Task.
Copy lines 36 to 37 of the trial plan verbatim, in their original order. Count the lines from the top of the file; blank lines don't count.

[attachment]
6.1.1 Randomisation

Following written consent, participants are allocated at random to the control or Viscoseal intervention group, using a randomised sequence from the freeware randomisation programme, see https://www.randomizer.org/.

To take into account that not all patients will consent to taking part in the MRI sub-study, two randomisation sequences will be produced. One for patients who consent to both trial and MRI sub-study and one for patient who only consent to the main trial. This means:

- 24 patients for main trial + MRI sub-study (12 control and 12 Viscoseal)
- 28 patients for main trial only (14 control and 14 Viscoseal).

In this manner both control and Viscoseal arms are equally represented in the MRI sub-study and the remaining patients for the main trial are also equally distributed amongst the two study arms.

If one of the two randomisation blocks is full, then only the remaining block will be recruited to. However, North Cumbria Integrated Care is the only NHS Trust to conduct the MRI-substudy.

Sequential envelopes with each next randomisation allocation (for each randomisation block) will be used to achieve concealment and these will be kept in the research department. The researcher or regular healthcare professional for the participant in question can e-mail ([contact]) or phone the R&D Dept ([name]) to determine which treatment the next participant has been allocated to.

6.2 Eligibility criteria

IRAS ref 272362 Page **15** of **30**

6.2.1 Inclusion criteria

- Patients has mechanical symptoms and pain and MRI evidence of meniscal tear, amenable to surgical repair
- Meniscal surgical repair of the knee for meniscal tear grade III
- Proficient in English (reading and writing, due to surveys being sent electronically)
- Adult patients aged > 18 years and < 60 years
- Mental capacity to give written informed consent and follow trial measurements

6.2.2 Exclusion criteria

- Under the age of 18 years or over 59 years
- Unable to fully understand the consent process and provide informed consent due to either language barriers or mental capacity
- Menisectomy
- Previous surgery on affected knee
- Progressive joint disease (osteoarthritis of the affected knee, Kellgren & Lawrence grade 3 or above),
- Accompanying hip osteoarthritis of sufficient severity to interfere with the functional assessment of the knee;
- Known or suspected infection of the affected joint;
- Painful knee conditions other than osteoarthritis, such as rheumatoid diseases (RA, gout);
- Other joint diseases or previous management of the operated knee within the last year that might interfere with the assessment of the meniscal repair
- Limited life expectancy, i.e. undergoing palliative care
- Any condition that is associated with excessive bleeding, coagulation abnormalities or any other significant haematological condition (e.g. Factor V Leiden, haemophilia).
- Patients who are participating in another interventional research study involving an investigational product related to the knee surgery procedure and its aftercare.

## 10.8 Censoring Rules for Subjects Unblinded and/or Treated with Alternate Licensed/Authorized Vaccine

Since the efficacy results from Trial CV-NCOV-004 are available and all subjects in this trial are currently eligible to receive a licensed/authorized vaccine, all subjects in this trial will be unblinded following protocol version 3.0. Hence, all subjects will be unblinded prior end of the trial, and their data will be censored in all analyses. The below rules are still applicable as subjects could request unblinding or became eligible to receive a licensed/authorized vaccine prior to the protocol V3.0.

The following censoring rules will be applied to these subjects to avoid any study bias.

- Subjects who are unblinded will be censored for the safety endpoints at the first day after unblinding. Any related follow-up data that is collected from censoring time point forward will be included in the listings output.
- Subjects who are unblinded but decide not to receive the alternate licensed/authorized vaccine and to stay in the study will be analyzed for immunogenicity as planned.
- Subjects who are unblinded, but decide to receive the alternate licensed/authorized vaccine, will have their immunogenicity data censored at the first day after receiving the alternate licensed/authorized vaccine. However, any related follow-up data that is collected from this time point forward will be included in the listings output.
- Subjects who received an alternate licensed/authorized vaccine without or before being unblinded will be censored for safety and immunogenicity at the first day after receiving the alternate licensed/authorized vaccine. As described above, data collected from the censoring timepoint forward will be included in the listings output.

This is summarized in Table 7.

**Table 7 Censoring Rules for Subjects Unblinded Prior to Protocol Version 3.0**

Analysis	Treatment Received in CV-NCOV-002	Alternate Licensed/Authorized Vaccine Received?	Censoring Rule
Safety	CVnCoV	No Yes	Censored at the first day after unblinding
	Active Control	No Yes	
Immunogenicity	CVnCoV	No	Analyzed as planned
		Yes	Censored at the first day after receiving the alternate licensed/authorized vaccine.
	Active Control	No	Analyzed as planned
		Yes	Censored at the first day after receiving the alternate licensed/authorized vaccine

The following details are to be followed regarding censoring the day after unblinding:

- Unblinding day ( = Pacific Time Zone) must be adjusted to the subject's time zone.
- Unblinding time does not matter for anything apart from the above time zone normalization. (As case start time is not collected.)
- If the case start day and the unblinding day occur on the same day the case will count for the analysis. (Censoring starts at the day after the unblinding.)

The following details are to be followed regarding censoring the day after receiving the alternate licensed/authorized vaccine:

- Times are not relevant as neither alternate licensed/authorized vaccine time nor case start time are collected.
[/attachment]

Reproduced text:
- Subjects who received an alternate licensed/authorized vaccine without or before being unblinded will be censored for safety and immunogenicity at the first day after receiving the alternate licensed/authorized vaccine. As described above, data collected from the censoring timepoint forward will be included in the listings output.

This is summarized in Table 7.